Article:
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Are French cleats "stronger" than other wall storage system?

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Forum topic by Nick82 posted 12-07-2016 03:17 PM 493 views 0 times favorited 4 replies Add to Favorites Watch
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Nick82

2 posts in 379 days


12-07-2016 03:17 PM

Topic tags/keywords: storage garage

Hey folks, this is my first post on this fine website! I seriously browse here for hours at a time.

I have recently bought a house with medium-sized garage which I am in the beginning stages of upgrading it into a space-conscious workshop. I have many ideas lined up for it and one that I am particularly interested at this stage is wall-storage systems.

Which of these two systems would be strongest in terms of supporting items larger items like bicycles, medium sized screw/nails cabinet, shelves of power tools, leaf blower, wheelbarrow, or maybe even a table or miter saw etc.?

1 – This beveled plywood system? http://www.familyhandyman.com/garage/storage/customizable-garage-storage/view-all

2 – Or this vertical 2×2 system ? http://www.familyhandyman.com/garage/storage/garage-storage-solutions-one-weekend-wall-of-storage/view-all

Or are there better & stronger systems out there? I like French cleats because they look nicer to me. But I am definately open to other ideas. Thanks


4 replies so far

View Rick_M's profile

Rick_M

10640 posts in 2219 days


#1 posted 12-07-2016 07:12 PM

Cleats spread the load over a wider area and have more connections to the wall.

-- http://thewoodknack.blogspot.com/

View Mosquito's profile

Mosquito

9113 posts in 2131 days


#2 posted 12-07-2016 07:19 PM

Depends on what the goal of the space/storage is, really. Both work, but the 2×2 system requires that they, and their corresponding shelf brackets, go on a stud. What if you have something that’s 40” wide? Where do you position the brackets, oversized and use 3 of them? Undersized and just 2?

Cleats, in addition to what Rick mentions with load disbursement, also offer the opportunity to have any sized cleat put on it, whether it’s on a shelf, cabinet, tool holder, or just a hook. You can also easily move them around and rearrange things, etc. I would lean towards cleats in a shop personally, but if what you’re looking for is mostly just universal long term storage, than the 2×2 method should be equally effective.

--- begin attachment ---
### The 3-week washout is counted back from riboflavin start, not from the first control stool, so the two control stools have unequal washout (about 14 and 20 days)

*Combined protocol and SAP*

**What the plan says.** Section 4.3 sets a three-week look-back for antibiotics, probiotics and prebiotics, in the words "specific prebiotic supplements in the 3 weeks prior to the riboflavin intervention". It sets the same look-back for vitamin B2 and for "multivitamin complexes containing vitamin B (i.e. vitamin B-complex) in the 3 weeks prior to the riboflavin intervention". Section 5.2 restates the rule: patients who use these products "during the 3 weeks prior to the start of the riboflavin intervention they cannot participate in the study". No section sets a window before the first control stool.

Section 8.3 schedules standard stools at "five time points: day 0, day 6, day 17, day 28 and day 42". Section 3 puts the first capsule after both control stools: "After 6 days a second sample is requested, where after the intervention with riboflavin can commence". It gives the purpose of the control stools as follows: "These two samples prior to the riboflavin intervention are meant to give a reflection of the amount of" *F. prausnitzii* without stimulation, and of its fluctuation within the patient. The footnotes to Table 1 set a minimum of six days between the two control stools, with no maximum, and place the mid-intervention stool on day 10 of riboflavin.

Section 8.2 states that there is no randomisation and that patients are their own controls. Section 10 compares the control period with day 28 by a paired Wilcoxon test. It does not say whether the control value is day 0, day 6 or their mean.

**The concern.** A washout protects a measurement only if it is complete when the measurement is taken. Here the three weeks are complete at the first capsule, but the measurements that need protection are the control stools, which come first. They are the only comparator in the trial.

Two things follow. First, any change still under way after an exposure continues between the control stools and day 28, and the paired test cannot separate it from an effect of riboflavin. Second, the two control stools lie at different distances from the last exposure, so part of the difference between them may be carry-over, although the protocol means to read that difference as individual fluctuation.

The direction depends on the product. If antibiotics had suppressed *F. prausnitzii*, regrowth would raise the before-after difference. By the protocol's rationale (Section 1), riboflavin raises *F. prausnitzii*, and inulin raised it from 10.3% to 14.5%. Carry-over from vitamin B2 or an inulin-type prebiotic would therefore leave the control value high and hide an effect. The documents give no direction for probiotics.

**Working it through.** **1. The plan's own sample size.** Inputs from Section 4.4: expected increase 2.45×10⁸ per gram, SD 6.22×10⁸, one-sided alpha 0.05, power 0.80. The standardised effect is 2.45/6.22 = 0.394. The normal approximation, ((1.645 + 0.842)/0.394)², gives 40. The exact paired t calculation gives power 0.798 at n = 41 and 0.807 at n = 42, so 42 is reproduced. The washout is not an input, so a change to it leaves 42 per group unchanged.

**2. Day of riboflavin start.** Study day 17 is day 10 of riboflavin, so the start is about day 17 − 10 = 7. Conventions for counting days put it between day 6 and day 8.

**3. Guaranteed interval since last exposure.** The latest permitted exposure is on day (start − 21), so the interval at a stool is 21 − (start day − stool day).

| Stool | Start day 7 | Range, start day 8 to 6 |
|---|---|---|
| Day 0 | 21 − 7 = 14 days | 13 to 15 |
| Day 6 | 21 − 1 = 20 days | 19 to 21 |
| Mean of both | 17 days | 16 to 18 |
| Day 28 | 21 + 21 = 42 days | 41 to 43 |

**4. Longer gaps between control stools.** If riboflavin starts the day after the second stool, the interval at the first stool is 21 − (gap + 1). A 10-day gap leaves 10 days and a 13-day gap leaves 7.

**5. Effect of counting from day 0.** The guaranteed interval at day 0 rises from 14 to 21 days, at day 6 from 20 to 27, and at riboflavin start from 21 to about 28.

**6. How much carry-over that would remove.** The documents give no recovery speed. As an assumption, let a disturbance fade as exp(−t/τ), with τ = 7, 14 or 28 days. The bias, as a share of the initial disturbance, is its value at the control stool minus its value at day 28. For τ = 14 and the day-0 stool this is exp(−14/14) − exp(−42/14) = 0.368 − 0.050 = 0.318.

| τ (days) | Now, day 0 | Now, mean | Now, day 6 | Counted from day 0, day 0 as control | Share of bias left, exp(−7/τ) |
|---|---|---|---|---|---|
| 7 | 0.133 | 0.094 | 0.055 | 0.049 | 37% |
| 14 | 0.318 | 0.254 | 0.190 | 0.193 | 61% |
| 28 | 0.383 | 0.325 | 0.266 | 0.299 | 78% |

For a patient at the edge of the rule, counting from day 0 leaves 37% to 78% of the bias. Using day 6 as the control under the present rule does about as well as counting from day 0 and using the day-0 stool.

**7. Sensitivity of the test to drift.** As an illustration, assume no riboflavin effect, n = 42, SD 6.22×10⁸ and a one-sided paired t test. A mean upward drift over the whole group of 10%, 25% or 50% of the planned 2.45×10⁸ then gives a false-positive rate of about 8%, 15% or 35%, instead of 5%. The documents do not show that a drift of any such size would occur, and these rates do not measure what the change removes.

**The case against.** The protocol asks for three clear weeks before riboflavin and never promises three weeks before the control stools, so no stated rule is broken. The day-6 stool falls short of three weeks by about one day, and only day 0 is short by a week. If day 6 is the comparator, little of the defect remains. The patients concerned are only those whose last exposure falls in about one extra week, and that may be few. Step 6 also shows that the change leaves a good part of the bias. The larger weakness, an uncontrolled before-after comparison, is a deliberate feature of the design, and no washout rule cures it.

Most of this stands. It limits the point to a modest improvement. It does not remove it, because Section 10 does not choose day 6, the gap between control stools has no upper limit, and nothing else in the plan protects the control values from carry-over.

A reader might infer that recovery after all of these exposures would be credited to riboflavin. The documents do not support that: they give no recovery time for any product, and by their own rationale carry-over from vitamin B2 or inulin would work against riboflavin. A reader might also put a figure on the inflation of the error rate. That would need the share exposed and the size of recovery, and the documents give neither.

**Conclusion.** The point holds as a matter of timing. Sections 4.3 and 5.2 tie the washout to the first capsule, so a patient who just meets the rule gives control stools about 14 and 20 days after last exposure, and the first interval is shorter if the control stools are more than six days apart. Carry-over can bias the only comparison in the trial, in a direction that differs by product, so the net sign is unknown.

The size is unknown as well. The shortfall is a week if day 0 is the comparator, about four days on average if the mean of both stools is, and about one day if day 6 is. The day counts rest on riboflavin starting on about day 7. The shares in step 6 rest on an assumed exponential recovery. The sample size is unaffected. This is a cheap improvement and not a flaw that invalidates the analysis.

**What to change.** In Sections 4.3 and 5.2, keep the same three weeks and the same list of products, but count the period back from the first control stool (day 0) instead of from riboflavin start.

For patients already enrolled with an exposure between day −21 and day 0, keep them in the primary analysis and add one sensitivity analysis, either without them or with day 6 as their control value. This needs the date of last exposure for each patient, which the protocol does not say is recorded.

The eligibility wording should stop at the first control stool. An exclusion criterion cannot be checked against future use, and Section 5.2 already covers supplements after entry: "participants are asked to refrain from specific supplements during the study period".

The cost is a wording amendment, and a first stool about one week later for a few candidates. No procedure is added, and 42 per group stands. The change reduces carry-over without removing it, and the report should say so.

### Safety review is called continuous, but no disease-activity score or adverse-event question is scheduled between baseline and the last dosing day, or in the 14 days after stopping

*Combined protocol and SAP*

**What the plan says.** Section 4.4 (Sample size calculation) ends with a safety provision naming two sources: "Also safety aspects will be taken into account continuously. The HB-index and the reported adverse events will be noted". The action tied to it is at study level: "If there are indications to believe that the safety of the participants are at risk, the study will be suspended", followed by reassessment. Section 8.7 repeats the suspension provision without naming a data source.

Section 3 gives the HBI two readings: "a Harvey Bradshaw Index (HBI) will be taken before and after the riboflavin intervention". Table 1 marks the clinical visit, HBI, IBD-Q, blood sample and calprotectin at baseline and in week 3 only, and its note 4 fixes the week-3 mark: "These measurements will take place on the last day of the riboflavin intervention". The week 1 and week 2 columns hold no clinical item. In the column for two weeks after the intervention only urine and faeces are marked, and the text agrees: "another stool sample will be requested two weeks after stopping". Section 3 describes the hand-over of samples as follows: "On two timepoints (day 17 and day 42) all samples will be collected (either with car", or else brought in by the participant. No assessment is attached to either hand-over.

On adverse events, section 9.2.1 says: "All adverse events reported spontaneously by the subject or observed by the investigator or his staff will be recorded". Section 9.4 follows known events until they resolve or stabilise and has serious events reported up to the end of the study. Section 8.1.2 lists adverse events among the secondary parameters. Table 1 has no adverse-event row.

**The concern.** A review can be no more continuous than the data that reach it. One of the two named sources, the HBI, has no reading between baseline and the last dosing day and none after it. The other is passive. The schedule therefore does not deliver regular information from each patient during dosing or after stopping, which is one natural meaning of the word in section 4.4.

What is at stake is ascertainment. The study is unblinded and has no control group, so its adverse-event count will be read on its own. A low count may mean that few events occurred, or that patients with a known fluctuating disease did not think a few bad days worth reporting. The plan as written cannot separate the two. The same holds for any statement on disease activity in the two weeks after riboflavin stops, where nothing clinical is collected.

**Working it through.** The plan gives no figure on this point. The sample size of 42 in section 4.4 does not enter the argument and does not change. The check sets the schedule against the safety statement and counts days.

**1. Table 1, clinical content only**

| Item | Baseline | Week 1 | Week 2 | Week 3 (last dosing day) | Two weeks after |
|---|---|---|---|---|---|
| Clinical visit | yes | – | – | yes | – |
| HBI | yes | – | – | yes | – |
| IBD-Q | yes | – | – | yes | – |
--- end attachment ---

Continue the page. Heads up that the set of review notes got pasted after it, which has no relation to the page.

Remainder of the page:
-- Mos - Twin Cities, MN - http://www.youtube.com/MosquitoMods - http://www.TheModsquito.com

View Steve Peterson's profile

Steve Peterson

360 posts in 2921 days


#3 posted 12-08-2016 05:54 PM

Assuming that you have space to open car doors, I think that heavy items (table saw, miter saw, etc.) belong low to the ground. There is really no need to hang them.

You can buy hooks that directly bolt to the wall for bicycles. Pick their spot. It’s not like you are going to need to move it around all the time.

I agree that French cleats look better than the vertical 2×2 system and should be strong enough if you bolt the cleats to every wall stud. The vertical 2×2 system seems like you are making a finished garage look like an unfinished garage.

My favorite look is narrow cabinets along the lower 30-36” of the wall and white pegboard above that. There is room for a 12” wide shelf above the 4’ tall pegboard. The cabinets give you drawers for screws/nails and a small workbench area. You may want to leave gaps in the cabinets for clearance to open your car doors depending on how narrow your garage is. I like to use 3/4” by 3/4” wood runners over each stud to hold up the pegboard. Line them up so they don’t block any pegboard holes. Run power outlets behind the pegboard or extend out any existing wall outlets. Power outlets every 32-48” along a workbench are very handy.

-- Steve

View Jim Jakosh's profile

Jim Jakosh

19802 posts in 2944 days


#4 posted 12-12-2016 01:36 AM

I like the cleats because they are hidden behind what you are hanging. I plan to leave my cabinets up where I put them, so I drill holes in the back and screw them to the studs. If the cabinet is narrow and only covers one stud, I’ll put more holes vertically hitting the stud and then balance the load with some outer screws into wall anchors.
If you are hanging bicycles and can see all the fasteners anyway, the strips would work or hooks right into the studs to hold them would be the way to go.

My 2 cents worth…....................Jim

-- Jim Jakosh.....Practical Wood Products...........Learn something new every day!! Variety is the Spice of Life!!

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